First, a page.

1-Hour Project: How to Sew A Shrug In 3 Simple Steps — No Pattern Needed!

With temperatures starting to cool down, especially at night, we find ourselves reaching for cover-ups constantly this time of year. A bolero covers just enough of the shoulders and arms without ruining the look of a sleeveless or strapless outfit and is a great option. Or, one can go for a full-on jacket for optimal warmth.

An even easier and more flattering alternative is the shrug, which generally covers less of the body than a vest would, but is more tailored than a shawl. Like a bolero, a shrug typically just covers the arms and shoulders. They are soft and slouchy while boleros are much more structured and fitted to the body.

In this post, we’ll show you how to sew a shrug in three simple steps

Simple Shrug on a Dress Form

How to sew a shrug

Notes on this project:

  • This style works best when made from any soft material with a good amount of drape, but it can be made out of any light to medium weight fabric as well. It’s a great option for a light and dressy cover-up over an evening dress, but can work as a fun, casual daytime jacket.
  • This one is done in a jersey style knit with lots of drape and “slouch.” It looks great over jeans for a wonderful casual look.
  • No pattern is needed to make this, just a rectangular length of fabric and some matching thread. This one used a piece of material that was 48” long cut on the crosswise grain, by 30” wide, or just a smidge less than 7/8 of a yard. Because I chose to serge the raw edges, four spools of thread were needed.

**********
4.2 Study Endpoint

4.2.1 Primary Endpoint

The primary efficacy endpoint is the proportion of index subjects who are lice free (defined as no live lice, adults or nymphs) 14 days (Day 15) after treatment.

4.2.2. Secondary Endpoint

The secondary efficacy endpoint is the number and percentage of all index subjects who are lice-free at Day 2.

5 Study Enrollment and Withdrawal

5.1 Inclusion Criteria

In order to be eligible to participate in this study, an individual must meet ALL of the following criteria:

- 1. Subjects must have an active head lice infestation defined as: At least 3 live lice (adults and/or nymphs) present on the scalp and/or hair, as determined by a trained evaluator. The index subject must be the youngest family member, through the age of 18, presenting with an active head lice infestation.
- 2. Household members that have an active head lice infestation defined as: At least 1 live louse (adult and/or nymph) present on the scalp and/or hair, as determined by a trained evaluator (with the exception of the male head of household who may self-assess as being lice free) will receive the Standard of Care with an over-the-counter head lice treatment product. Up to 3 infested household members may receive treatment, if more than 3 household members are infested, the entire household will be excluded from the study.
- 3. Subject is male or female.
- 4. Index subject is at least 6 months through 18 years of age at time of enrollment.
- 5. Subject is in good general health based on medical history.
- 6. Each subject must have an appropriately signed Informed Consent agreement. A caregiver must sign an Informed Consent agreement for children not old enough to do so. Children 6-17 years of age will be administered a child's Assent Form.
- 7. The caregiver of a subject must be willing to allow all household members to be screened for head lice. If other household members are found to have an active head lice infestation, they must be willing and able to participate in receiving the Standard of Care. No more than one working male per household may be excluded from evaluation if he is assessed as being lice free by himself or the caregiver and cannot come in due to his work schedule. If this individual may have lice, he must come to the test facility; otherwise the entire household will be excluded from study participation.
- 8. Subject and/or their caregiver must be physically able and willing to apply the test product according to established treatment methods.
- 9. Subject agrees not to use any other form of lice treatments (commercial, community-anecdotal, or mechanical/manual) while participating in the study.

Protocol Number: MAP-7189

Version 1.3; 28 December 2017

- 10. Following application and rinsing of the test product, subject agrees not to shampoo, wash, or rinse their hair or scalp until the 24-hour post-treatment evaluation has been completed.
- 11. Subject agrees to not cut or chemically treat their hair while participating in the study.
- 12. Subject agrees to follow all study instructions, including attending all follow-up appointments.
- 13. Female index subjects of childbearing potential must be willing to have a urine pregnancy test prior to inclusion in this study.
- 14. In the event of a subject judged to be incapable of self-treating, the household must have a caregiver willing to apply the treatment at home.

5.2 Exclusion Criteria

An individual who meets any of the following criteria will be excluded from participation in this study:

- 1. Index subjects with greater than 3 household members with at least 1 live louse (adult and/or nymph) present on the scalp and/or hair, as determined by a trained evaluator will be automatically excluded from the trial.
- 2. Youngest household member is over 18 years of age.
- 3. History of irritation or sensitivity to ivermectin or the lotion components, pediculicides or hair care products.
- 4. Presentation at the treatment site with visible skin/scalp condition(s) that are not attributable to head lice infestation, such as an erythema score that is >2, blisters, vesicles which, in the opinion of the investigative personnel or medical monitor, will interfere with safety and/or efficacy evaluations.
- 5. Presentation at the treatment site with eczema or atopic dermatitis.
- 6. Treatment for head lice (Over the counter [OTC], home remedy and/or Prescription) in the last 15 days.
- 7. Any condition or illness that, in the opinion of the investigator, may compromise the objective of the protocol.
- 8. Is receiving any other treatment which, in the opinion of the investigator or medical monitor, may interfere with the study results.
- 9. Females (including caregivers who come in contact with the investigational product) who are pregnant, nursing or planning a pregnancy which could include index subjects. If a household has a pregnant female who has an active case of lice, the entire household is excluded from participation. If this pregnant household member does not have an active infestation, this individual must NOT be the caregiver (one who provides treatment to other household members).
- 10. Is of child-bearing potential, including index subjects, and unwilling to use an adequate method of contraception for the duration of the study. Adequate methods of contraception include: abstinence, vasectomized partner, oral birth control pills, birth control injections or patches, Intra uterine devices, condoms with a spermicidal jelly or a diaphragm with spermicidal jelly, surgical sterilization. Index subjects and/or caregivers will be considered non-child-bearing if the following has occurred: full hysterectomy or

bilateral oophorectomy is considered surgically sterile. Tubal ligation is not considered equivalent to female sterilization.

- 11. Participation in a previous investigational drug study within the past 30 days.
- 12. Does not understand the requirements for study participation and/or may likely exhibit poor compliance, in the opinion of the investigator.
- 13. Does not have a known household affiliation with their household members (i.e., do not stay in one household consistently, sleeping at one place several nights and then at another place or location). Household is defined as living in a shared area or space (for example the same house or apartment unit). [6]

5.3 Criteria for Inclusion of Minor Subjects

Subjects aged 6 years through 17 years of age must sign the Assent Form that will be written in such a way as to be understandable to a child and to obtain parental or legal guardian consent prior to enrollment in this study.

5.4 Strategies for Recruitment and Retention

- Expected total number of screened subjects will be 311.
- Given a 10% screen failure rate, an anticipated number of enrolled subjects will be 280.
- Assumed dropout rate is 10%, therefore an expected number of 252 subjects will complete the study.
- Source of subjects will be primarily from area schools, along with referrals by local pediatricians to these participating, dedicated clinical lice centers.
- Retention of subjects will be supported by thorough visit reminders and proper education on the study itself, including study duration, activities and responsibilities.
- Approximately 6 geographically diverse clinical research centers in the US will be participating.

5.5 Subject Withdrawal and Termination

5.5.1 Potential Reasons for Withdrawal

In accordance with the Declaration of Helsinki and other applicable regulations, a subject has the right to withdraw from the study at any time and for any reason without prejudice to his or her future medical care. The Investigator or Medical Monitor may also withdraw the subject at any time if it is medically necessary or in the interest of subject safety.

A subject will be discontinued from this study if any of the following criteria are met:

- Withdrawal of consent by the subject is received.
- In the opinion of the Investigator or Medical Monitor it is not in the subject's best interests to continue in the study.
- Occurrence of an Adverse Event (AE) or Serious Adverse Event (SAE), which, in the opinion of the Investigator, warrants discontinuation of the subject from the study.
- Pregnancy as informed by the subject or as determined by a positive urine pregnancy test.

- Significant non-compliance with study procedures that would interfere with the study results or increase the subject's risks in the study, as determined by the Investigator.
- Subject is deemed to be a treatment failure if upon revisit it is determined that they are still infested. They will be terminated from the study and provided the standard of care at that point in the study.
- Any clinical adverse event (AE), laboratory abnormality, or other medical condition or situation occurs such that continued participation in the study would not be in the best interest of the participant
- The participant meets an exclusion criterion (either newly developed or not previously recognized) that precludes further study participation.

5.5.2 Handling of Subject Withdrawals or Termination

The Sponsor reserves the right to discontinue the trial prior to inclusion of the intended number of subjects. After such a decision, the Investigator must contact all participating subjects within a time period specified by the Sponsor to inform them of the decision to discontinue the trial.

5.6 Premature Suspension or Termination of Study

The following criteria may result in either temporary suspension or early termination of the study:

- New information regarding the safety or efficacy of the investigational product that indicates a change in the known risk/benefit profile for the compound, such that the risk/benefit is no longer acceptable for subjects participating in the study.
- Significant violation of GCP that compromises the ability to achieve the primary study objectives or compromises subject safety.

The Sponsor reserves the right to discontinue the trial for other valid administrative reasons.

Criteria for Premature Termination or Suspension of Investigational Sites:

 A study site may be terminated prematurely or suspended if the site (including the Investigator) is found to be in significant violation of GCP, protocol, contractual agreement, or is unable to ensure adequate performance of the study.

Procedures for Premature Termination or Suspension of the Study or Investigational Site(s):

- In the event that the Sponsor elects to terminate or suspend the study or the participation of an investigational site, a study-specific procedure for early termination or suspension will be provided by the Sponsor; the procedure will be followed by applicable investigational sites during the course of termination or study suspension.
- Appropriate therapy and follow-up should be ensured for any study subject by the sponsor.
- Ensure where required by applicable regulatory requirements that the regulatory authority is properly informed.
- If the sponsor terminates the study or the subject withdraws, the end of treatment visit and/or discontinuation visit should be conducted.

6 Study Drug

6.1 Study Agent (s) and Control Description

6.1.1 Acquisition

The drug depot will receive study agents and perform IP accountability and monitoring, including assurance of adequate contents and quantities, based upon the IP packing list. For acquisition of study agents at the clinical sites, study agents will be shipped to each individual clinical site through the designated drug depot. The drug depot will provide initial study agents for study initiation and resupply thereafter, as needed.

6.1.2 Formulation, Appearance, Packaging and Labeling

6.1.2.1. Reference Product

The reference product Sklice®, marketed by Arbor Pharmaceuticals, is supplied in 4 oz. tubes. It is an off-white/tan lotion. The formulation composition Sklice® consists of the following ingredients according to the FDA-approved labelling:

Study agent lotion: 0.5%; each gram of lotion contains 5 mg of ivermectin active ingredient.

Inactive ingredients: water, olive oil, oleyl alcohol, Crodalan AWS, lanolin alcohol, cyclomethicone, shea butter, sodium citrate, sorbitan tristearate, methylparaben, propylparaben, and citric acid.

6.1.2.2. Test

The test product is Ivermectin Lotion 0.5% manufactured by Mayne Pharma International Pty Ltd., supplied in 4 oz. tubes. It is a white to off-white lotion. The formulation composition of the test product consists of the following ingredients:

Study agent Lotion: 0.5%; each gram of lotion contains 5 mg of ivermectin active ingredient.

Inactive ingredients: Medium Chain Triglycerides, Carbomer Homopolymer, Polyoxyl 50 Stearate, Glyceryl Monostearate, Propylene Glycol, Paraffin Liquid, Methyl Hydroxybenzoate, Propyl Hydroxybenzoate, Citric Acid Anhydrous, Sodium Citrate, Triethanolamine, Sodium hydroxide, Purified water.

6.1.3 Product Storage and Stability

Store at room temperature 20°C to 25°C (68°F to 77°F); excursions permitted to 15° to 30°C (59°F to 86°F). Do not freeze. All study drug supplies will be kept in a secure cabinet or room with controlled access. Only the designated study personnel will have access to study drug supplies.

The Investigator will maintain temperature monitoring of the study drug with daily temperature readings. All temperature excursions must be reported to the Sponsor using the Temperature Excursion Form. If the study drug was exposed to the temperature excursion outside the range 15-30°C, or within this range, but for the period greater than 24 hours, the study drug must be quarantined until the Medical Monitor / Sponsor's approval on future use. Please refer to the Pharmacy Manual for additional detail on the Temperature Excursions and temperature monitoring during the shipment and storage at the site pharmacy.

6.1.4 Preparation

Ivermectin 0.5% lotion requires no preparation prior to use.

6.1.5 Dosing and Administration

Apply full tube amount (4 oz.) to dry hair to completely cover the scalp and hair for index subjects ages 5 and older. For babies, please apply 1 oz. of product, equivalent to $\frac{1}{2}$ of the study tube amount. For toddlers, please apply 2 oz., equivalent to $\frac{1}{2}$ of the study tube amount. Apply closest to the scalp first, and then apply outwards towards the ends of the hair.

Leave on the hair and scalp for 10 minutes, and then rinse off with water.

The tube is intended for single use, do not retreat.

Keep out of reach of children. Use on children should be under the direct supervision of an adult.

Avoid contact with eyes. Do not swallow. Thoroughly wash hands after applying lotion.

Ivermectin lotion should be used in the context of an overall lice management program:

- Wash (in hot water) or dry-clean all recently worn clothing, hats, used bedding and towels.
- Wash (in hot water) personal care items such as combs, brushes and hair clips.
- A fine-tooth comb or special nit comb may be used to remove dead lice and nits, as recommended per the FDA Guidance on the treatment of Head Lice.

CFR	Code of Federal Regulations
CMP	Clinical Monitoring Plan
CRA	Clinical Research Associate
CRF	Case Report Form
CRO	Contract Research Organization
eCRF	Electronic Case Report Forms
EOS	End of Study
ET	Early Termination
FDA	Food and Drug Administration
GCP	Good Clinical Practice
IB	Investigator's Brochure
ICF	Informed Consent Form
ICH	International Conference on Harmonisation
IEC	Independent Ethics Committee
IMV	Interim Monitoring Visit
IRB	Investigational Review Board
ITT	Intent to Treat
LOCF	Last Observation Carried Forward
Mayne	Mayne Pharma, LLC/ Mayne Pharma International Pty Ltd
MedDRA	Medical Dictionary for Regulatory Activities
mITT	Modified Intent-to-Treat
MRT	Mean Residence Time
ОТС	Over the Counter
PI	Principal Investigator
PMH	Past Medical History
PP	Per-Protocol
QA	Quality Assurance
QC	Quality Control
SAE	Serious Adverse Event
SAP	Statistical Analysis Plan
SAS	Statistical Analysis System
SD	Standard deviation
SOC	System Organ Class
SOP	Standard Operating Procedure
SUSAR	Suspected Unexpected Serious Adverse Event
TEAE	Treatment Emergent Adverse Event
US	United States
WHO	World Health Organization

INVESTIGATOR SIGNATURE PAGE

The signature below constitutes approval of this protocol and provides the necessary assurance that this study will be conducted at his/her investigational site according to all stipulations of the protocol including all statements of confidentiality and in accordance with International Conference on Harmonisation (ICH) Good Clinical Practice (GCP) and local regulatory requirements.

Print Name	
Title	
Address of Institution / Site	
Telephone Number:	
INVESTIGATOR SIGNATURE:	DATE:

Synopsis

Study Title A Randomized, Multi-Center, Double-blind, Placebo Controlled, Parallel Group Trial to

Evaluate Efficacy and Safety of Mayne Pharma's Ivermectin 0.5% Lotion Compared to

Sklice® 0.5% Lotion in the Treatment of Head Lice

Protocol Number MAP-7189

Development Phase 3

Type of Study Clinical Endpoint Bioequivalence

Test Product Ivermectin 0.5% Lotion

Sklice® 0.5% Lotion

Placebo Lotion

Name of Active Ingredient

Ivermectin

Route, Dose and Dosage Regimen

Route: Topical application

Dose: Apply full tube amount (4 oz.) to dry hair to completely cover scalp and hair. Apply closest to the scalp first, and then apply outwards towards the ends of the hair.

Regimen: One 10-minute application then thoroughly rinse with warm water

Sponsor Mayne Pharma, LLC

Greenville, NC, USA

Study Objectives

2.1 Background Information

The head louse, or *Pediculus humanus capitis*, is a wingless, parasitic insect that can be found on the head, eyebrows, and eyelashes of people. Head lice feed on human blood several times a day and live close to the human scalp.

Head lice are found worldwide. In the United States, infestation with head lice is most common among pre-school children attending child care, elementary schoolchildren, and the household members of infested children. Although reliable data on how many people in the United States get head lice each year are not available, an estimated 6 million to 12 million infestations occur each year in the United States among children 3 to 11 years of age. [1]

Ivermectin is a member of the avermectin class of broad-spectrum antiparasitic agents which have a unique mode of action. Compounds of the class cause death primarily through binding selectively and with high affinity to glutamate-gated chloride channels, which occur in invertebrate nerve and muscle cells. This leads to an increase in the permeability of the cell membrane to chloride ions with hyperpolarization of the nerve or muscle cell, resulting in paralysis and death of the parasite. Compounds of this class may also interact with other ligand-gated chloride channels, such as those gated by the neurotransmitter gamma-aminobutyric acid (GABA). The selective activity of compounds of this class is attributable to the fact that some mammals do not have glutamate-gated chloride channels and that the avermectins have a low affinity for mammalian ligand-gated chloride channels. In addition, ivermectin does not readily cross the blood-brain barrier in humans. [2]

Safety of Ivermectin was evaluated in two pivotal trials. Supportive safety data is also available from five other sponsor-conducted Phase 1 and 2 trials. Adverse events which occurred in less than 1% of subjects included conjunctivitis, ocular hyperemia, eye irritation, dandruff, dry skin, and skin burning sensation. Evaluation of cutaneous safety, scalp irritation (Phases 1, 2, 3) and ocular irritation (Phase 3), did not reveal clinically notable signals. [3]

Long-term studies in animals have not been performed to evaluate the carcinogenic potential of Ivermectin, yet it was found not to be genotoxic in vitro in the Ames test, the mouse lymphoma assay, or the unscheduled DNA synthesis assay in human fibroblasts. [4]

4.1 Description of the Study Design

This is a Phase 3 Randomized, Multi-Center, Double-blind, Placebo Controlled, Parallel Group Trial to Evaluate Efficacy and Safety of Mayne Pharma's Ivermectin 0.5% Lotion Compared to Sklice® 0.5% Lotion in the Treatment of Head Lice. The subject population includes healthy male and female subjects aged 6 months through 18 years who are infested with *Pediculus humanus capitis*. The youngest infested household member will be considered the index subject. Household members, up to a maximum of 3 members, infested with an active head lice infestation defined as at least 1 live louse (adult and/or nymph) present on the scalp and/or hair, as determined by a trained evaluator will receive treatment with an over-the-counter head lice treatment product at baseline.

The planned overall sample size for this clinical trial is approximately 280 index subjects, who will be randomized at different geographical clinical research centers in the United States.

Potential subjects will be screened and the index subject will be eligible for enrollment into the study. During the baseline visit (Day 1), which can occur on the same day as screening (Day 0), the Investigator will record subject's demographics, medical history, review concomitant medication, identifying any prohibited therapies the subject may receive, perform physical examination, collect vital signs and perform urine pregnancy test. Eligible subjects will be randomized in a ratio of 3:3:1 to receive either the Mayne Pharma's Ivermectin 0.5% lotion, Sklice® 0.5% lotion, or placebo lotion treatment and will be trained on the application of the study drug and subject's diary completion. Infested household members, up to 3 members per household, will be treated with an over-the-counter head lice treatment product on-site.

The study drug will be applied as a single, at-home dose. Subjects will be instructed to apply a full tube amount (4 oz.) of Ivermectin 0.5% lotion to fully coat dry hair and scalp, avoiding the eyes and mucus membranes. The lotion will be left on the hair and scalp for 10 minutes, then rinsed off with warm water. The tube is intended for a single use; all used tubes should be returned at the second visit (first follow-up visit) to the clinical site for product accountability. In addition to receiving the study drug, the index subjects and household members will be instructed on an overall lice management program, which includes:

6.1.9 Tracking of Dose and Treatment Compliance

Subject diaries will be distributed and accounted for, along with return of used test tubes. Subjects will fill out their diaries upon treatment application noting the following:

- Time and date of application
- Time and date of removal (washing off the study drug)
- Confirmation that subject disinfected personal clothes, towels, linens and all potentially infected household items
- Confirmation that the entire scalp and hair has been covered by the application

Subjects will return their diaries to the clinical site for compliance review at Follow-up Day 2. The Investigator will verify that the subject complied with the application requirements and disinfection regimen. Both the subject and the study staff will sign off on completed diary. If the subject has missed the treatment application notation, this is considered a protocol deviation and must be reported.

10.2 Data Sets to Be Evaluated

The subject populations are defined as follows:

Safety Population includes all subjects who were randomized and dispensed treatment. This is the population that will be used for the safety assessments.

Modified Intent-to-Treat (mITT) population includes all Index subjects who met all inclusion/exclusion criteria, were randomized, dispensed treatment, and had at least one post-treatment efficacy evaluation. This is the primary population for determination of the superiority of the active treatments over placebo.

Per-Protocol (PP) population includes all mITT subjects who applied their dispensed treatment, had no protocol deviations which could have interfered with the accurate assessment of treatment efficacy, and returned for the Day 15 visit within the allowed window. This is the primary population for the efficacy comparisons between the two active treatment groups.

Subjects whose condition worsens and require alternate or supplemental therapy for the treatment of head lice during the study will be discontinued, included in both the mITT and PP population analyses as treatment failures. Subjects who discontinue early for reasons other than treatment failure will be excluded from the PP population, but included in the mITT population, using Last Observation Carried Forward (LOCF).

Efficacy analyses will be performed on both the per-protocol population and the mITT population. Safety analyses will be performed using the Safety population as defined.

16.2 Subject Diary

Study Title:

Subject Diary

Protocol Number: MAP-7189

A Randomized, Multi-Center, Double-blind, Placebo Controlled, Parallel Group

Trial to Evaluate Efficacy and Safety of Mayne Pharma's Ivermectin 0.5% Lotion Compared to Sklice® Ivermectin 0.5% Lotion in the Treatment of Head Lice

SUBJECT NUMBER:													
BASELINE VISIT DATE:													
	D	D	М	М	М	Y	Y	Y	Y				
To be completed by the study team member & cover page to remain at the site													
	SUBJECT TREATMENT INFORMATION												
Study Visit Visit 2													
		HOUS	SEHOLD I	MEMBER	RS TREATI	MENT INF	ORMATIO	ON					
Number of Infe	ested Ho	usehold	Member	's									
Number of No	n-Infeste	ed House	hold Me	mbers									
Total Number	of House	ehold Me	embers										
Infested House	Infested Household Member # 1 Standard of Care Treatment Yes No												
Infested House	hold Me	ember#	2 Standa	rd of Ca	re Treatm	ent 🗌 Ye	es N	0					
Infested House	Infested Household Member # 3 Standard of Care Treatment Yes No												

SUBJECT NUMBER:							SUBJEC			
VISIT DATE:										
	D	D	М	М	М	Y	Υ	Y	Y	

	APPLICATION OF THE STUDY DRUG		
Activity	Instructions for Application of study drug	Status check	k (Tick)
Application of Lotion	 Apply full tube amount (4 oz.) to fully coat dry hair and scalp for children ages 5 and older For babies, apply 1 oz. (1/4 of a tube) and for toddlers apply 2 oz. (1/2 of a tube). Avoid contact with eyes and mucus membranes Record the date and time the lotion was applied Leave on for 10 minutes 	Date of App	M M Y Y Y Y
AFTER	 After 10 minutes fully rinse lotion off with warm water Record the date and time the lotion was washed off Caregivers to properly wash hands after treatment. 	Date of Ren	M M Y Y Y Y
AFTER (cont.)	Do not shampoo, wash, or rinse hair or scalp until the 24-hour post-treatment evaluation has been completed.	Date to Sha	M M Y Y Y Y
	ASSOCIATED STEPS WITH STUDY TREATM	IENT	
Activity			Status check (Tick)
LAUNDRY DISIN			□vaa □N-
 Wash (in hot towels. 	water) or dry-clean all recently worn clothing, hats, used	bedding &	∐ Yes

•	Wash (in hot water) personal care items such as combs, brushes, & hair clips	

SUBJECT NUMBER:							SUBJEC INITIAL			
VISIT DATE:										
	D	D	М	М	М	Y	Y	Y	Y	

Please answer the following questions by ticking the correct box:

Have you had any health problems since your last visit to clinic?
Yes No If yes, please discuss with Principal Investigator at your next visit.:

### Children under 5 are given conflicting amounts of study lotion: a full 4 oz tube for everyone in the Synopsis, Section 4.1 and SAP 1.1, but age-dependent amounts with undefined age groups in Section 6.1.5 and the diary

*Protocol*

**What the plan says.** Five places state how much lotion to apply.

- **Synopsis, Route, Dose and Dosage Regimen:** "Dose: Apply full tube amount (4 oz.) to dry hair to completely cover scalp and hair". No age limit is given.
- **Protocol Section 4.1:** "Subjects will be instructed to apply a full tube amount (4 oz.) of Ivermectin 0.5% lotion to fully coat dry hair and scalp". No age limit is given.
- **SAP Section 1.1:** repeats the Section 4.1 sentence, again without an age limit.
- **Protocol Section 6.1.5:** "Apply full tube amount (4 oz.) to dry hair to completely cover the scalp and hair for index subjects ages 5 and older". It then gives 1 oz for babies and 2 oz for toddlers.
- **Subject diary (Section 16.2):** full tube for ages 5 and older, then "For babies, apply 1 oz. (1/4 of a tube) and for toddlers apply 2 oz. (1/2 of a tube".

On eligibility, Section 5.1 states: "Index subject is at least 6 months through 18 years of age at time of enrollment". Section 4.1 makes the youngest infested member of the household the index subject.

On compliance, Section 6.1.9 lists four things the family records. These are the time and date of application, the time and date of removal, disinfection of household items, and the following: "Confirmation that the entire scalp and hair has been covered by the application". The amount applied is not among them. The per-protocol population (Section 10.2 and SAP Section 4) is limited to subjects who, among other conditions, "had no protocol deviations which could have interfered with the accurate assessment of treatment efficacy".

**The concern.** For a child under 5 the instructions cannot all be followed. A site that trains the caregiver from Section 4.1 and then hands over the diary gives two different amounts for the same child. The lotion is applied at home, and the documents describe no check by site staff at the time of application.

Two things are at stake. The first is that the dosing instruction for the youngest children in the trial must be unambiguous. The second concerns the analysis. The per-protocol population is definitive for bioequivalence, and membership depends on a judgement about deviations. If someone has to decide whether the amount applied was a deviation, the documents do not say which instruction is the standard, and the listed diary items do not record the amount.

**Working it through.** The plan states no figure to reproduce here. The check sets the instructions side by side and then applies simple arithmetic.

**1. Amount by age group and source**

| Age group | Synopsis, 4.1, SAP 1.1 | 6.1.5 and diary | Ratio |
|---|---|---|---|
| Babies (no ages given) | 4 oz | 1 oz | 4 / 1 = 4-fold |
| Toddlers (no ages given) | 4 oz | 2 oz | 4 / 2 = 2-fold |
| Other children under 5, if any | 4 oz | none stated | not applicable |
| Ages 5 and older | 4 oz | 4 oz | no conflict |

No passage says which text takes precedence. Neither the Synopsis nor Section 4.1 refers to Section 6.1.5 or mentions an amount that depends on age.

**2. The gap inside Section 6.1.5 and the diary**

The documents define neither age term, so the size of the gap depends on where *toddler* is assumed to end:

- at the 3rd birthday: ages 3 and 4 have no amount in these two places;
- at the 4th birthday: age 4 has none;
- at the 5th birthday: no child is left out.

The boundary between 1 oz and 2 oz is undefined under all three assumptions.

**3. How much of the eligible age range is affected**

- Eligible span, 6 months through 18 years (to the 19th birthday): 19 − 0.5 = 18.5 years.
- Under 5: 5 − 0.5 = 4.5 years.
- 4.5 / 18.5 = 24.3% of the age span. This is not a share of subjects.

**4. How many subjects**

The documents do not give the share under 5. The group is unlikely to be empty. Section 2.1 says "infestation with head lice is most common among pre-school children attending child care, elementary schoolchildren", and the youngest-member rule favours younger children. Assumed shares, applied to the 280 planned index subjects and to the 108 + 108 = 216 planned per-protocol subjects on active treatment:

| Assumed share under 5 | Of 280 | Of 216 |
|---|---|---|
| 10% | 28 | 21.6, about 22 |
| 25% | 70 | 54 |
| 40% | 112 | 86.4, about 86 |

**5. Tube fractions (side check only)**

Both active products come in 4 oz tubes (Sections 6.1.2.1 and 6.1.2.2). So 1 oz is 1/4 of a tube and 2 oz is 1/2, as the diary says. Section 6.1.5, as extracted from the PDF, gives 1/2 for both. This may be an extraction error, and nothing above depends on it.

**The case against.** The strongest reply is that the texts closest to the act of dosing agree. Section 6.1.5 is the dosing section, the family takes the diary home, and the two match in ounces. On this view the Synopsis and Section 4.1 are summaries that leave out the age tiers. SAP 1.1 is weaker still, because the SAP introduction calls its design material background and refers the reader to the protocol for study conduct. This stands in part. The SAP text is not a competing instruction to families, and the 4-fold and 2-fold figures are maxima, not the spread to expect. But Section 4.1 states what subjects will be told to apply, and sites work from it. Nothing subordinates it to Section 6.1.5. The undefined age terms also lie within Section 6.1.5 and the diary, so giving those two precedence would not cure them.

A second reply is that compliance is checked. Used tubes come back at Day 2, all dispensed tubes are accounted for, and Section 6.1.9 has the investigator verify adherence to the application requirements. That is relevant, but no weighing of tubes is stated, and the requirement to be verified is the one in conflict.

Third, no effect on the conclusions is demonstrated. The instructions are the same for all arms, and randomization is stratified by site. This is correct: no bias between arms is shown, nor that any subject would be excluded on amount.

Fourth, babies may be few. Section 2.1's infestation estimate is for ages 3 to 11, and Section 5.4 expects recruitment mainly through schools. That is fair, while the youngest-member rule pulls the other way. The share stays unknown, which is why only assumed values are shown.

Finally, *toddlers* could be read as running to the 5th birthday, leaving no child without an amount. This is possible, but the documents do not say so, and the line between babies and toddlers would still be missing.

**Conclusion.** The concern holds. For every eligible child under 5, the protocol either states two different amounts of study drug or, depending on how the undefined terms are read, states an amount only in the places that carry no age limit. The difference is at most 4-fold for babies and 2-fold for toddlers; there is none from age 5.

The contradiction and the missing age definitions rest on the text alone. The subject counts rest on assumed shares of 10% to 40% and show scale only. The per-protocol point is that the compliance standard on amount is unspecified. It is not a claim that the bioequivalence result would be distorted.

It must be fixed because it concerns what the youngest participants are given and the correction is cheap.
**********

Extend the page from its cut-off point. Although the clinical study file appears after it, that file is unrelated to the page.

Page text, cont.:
• The look of this basic shrug can be easily varied. Simply adjust the width and length based on your personal size or by how much you want the sleeves to hang, how much cover you want in the back or the size of the opening you slip your arms into. Do this and you can have a shrug that fits every occasion!

Step 1:

Using a length of fabric to your specifications or the dimensions of the one pictured – 48” by 30” — finish the raw edges of both the short and long sides. The easiest and fastest method is to overcast them with a serger using either three or four threads. This produces a simple, yet effective finisPinning Fabric to Make a Shrug

Sewing a Seam for a Handmade Shrug

Step 2:

Pin the long edges together, with right sides facing each other. Make a mark 9” from each short end. Now stitch a seam from the short end to the 9” mark using a 1/4 – 3/8” seam allowance. Press each seam open. A 30” opening in the center should remain. Since a knit was used, a walking foot helped produce a nice, straight, flat seam.

Sewing a Shrug Close-up shot of handmade shrug Sewing a Shrug

Step 3:

Fold down the un-sewn edges of the center opening the same width as the seam allowances used in Step 2. Press in place. Also fold down the sleeve opening edges the same amount and press these in place as well. Now topstitch the top and bottom edges of the center opening and the sleeve openings ¼” from the edge to finish the shrug.

Simple Shrug on a Dress Form
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